Slabtown, Decatur County

Just north of Slabtown stands the 1883 Sand Creek Baptist Church with its 1972 addition at left.

Sand Creek Baptist Church

Just north of the church, the view north across the creek is lovely.

Michigan Road, Decatur County, Indiana

A house and what looks like a former store and gas station are all that stand at Knarr Corner. Both buildings stand on a brief former alignment left when the curve here was made smoother.

This is the former gas station and store. The gas pumps likely stood at the road between the two posts. Motorists would have pulled over to the curb to fuel up. (Sadly, within a few years of making this photo, this building was razed.)

Gas station

Just south of Greensburg stands this grand old house.

Grand house
Grand house

The Sand Creek Cemetery is on the outskirts of Greensburg. Sand Creek appears to have several forks.

Sand Creek Cemetery

The broken and crooked tombstones in the oldest portions of the cemetery reminded me of a set of bad teeth.

Sand Creek Cemetery

This little house is on the south side of Greensburg. It has many of the architectural cues of other 19th-century homes along the route, except that it has only one story.

Greensburg

The road is Michigan Ave. in Greensburg.

Next: A close look at the Michigan Road in Greensburg.

I’ve documented Indiana’s historic Michigan Road extensively. To read all about it, click here.

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Michigan Road, Decatur County, Indiana

The Michigan Road in Decatur County, Indiana
Kodak EasyShare Z730
2008

I’m wrapping up a year as President of the Historic Michigan Road Association. My buddy and co-founder Kurt and I alternate years in the job, and it’s his turn. (We are duly elected, but everyone seems to be perfectly happy with this arrangement.)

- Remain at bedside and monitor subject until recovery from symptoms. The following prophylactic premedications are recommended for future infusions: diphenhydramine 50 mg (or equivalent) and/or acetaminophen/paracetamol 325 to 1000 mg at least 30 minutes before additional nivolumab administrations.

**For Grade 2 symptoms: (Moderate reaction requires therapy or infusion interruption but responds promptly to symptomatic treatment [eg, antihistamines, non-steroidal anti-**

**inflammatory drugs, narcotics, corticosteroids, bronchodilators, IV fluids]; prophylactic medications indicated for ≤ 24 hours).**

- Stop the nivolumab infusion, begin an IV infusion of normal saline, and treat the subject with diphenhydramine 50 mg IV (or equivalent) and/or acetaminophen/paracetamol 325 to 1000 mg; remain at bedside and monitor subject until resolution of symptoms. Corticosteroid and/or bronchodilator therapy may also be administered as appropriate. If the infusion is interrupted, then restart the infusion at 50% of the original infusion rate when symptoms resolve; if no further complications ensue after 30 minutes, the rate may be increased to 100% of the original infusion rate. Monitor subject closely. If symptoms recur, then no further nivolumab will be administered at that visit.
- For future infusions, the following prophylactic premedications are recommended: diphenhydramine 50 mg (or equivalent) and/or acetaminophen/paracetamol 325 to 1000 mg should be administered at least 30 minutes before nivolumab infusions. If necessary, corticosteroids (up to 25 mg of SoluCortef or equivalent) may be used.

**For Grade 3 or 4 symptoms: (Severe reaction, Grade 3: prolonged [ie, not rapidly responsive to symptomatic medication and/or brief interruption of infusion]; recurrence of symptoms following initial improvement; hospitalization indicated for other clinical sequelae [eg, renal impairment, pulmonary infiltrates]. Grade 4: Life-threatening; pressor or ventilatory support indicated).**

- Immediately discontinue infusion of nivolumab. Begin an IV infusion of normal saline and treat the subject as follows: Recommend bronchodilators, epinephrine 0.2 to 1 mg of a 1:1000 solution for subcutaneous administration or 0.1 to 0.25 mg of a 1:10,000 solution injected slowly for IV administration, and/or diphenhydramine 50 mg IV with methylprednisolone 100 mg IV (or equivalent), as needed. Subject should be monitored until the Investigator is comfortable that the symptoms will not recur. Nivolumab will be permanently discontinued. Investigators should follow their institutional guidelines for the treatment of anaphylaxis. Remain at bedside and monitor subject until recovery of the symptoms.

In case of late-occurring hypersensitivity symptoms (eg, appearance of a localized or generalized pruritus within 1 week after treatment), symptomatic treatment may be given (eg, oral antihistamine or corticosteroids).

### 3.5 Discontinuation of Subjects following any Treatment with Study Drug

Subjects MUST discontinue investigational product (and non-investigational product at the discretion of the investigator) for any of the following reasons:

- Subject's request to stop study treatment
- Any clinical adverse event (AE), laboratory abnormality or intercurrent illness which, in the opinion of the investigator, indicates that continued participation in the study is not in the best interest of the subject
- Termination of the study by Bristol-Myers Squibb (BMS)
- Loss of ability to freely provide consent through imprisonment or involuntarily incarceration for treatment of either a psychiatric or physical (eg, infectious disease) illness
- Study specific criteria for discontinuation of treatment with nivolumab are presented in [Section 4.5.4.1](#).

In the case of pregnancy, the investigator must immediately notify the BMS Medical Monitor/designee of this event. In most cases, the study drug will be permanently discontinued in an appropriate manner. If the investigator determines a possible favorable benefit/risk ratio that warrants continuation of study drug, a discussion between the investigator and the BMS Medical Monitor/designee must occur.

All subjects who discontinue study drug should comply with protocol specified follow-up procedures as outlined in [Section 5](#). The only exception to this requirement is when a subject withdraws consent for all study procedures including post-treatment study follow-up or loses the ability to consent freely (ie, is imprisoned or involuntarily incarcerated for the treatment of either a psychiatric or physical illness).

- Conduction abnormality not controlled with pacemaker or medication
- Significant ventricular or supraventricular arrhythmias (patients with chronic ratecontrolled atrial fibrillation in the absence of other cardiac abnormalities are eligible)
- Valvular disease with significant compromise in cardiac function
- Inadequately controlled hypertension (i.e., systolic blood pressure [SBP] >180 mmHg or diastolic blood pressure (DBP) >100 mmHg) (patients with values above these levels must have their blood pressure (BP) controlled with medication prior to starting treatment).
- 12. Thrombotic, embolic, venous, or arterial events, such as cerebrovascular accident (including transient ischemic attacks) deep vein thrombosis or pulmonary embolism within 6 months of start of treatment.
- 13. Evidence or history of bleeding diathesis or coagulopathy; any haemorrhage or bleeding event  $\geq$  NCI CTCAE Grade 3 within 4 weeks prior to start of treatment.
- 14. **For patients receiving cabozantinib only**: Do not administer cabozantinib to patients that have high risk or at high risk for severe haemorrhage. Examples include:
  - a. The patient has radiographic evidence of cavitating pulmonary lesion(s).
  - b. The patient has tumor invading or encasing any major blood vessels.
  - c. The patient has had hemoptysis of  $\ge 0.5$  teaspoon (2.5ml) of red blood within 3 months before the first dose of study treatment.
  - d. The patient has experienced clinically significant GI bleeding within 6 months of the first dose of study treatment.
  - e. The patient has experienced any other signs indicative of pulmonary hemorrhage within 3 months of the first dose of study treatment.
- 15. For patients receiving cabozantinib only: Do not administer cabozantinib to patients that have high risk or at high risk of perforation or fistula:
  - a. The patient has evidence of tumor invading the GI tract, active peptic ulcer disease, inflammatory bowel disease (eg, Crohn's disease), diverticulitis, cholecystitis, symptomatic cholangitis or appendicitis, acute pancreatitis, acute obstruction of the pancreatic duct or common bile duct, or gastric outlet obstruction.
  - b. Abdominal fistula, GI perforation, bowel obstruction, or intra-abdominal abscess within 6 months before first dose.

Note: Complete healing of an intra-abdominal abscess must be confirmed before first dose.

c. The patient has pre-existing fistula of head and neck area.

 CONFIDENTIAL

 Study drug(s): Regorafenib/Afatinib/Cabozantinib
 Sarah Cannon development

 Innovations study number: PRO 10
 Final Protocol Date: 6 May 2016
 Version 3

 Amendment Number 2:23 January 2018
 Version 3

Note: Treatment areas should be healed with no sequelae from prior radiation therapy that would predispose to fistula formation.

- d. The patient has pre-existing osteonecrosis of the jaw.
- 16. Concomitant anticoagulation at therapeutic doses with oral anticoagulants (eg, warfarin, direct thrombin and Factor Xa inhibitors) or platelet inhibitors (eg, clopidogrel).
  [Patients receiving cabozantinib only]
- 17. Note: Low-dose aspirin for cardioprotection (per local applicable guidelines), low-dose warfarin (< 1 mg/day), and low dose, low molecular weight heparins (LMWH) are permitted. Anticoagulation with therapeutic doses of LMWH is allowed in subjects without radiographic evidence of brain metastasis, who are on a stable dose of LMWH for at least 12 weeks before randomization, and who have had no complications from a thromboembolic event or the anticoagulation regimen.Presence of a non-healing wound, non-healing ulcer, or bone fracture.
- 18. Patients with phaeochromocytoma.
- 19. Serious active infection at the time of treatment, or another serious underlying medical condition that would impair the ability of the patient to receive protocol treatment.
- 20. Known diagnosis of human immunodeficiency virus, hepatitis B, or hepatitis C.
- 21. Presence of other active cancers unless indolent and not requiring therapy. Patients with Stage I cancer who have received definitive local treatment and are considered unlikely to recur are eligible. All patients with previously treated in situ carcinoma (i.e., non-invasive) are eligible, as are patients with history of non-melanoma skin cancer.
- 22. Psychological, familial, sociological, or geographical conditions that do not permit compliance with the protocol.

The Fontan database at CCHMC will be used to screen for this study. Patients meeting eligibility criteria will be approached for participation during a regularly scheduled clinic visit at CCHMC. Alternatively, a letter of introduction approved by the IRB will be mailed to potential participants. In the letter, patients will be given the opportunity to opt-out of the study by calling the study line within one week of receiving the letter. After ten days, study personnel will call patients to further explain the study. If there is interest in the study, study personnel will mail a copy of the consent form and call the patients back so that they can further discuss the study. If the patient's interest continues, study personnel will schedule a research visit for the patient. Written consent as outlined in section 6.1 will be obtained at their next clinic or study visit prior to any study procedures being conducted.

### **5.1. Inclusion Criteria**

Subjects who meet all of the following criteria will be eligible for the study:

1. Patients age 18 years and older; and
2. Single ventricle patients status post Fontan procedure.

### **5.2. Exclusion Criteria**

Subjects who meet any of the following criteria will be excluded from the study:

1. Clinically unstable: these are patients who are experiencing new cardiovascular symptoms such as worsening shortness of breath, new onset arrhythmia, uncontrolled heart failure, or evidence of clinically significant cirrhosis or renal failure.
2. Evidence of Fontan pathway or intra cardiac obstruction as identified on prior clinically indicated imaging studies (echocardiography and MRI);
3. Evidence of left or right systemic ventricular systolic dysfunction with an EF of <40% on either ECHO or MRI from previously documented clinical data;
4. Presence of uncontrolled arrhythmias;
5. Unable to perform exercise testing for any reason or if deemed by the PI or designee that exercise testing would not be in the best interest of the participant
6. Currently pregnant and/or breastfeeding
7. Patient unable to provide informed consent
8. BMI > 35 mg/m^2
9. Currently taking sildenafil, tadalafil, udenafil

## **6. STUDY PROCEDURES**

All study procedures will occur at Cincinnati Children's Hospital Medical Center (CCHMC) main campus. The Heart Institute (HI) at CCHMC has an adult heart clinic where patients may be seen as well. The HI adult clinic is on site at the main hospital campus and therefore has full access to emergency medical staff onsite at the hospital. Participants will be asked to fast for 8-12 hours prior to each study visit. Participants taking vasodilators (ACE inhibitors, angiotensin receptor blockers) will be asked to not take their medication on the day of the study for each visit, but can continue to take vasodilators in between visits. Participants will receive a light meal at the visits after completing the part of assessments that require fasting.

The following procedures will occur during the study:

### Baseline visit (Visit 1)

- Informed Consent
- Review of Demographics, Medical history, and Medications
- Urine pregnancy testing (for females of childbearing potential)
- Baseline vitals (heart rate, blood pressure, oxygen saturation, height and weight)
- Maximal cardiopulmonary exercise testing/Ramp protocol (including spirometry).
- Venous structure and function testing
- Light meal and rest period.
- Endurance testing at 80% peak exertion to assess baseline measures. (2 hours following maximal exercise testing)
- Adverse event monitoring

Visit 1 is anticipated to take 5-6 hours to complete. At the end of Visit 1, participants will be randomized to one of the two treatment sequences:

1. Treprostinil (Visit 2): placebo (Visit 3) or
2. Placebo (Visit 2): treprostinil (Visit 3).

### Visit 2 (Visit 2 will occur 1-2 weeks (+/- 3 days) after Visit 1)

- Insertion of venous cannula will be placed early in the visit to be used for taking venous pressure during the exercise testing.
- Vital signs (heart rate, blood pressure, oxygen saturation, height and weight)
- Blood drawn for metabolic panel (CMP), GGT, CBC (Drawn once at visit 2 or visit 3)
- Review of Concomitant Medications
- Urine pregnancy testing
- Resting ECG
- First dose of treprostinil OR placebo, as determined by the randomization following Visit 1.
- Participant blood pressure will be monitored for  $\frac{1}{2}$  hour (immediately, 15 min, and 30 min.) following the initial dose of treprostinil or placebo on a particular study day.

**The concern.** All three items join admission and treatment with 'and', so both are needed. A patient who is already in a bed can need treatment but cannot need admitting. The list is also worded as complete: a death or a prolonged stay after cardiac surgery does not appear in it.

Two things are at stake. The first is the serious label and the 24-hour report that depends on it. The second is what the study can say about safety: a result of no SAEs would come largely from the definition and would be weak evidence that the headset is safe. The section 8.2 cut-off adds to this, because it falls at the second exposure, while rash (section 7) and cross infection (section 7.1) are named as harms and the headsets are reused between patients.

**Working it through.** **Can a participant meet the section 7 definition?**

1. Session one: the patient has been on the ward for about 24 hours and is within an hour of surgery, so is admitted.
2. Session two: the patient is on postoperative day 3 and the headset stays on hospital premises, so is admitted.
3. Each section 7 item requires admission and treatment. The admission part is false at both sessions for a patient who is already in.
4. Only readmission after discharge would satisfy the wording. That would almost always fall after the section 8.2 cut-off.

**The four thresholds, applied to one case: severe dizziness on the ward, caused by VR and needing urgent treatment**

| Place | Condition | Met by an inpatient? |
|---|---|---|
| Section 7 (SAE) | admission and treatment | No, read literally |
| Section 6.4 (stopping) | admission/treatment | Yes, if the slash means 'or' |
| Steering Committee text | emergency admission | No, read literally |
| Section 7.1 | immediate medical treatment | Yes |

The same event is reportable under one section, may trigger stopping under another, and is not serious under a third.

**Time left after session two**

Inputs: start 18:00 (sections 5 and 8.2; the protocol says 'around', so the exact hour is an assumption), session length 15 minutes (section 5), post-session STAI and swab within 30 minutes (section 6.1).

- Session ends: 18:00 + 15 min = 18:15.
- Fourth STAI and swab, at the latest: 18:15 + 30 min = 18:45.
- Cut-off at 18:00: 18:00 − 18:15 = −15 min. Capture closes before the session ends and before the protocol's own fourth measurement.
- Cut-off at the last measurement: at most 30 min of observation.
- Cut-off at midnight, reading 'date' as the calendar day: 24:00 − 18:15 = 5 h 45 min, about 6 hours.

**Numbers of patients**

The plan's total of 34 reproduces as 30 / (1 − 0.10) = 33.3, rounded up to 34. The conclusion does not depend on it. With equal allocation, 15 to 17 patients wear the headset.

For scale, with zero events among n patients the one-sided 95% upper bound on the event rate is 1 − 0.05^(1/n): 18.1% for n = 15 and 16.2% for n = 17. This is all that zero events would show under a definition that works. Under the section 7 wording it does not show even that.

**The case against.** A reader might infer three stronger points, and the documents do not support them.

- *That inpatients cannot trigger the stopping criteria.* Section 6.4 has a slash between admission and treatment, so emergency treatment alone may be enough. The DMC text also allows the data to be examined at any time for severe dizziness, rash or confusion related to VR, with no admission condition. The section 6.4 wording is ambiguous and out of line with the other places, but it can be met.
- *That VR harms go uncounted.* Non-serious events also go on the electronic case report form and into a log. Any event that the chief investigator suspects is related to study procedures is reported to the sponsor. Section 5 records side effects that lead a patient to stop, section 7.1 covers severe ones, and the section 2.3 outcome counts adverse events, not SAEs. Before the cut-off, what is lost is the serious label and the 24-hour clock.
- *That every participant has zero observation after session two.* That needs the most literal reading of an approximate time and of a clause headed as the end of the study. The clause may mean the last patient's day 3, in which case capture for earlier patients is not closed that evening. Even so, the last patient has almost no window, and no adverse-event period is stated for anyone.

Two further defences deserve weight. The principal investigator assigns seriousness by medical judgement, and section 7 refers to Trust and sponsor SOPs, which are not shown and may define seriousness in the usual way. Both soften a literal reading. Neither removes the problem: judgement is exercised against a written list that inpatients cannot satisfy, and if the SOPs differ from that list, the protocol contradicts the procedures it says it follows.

This was my most do-nothing year as President ever. I’m neither pleased nor proud. But I can’t beat myself up — we had too many challenges at home, and COVID-19 limited everything.

Kurt finished our Corridor Management Plan this year, a document that tells state and federal byway authorities how we plan to protect and enhance the historic qualities of our historic byway. Here’s hoping that in 2021, Kurt and I can move forward with initiatives in support of that plan. I have a couple tasks on my to-do list already.

From time to time I’m asked for a photo of the road. Given that it’s 270 miles long, a photo of the whole road would need to be taken from space. I can’t quite manage that. I always send this, a photo I made just south of Greensburg on a May afternoon in 2008, the year I surveyed the road from end to end. This image does a good job of embodying the very Indiana-ness of the road.

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Photography

single frame: The Michigan Road in Decatur County, Indiana

Wrapping up a year as President of the Historic Michigan Road Association.